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Self-monitoring home blood pressure (BP) devices are currently recommended for long-term follow-up of hypertension and its management. Some of these devices are integrated with algorithms aimed at detecting atrial fibrillation (AF), which is common essential hypertension. This study was designed to compare the diagnostic accuracy of two widely diffused home BP monitoring devices in detecting AF in an unselected population of outpatients referred to a hypertension clinic because of high BP.
In 503 consecutive patients the authors simultaneously compared the accuracy of the Microlife® BP A200 Plus (Microlife) and the OMRON® M6 (OMRON) home BP devices, in detecting AF.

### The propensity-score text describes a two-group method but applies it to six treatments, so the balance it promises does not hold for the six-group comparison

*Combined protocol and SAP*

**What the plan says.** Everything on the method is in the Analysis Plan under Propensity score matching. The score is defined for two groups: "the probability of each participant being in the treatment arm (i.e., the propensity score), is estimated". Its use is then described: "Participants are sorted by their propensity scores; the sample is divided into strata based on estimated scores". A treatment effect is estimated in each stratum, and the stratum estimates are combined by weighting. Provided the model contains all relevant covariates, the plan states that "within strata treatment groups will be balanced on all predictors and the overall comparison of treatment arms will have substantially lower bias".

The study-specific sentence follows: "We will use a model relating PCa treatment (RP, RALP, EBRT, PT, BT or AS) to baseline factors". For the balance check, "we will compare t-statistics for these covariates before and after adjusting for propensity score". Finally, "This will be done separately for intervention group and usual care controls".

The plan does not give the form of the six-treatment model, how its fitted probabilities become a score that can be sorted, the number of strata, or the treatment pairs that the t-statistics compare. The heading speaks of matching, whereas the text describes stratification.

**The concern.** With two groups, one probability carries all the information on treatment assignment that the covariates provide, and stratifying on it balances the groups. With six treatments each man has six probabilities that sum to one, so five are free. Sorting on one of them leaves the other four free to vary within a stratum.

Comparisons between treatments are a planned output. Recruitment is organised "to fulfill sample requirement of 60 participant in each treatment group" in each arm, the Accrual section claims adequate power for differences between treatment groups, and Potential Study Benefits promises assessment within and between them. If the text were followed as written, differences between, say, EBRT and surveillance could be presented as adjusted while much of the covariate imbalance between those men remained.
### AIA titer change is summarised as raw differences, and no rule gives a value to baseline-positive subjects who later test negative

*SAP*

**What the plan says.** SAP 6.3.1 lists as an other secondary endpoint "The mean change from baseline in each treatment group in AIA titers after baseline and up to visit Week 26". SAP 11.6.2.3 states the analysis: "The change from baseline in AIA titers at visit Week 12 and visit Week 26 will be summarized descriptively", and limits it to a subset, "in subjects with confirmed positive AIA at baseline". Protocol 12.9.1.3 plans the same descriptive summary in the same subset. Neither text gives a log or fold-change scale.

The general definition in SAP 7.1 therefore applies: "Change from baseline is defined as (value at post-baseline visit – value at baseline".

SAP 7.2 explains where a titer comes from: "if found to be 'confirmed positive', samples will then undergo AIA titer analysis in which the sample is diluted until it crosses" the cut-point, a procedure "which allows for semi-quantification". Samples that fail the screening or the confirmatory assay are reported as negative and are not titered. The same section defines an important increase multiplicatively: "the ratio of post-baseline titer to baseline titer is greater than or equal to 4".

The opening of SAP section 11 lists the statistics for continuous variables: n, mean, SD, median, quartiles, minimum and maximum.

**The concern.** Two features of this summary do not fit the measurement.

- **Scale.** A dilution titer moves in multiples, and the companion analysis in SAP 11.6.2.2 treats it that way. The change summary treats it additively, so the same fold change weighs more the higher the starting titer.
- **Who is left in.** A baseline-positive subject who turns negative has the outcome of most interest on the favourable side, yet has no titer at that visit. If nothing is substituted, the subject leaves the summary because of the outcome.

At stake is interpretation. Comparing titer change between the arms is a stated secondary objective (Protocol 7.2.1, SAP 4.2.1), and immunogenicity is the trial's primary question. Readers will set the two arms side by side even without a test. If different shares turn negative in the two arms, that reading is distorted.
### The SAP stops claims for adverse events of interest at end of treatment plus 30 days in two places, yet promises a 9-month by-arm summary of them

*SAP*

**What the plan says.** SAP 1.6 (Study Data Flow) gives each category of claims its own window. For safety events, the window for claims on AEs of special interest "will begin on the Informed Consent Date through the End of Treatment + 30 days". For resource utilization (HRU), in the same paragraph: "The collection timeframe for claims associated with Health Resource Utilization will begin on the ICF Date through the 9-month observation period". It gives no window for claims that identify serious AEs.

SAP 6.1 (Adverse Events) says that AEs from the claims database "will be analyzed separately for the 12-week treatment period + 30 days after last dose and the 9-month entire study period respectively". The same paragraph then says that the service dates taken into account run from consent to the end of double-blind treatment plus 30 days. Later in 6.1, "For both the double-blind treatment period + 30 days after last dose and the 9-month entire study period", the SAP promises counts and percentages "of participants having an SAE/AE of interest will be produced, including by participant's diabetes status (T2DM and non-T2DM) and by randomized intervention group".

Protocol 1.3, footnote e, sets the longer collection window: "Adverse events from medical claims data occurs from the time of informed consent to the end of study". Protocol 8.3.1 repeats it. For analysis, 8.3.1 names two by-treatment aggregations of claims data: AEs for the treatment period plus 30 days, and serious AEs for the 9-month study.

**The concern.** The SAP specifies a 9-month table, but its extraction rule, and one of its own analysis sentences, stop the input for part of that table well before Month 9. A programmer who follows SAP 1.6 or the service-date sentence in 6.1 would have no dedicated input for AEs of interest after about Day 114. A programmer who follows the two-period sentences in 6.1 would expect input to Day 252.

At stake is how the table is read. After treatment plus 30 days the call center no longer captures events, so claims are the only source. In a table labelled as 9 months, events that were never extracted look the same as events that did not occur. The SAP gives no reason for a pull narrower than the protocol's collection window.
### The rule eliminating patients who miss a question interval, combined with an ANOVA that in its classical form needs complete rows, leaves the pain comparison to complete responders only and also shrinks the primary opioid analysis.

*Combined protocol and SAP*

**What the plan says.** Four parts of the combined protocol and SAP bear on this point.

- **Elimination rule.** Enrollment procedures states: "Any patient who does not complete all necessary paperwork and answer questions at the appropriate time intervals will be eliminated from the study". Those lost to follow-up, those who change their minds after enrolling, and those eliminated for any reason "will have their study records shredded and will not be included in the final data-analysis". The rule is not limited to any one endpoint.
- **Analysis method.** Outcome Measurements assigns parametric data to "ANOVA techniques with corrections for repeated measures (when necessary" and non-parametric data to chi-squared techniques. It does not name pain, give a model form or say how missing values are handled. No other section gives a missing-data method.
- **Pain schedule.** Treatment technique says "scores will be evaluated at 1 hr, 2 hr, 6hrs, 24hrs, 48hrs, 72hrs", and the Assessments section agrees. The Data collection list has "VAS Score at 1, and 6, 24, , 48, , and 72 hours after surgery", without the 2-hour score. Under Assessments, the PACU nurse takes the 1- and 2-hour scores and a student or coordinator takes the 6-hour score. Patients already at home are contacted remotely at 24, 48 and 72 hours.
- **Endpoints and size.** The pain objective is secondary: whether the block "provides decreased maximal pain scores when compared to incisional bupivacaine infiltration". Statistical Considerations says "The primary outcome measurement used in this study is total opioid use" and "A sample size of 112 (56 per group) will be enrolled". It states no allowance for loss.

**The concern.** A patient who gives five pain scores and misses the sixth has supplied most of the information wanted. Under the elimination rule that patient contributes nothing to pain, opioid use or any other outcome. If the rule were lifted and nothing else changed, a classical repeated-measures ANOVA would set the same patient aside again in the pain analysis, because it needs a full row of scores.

Systolic and diastolic BP as well as heart rate (HR) values detected by the two devices were not significantly different. Pulse irregularity was detected in 124 and 112 patients with the OMRON M6 and Microlife BP A200 Plus devices, respectively. Simultaneous electrocardiogram (ECG) recording revealed that pulse irregularity was due to AF in 101 patients. Pulse irregularity detected by the OMRON M6 device corresponded to AF in 101, to supraventricular premature beats in 18, and to frequent premature ventricular beat in five patients, respectively. Pulse irregularity detected by the Microlife BP A200 Plus device corresponded to AF in 93, to supraventricular premature beats in 14, and to ventricular premature beats in five patients. The sensitivity for detecting AF was 100%, the specificity was 92%, and diagnostic accuracy 95% for the OMRON M6 and 100%, 92%, and 95 for the Microlife BP A200 Plus, respectively. AF was newly diagnosed by ECG recordings in 47 patients, and was detected in all patients by the OMRON device, and in 42 patients by the Microlife device.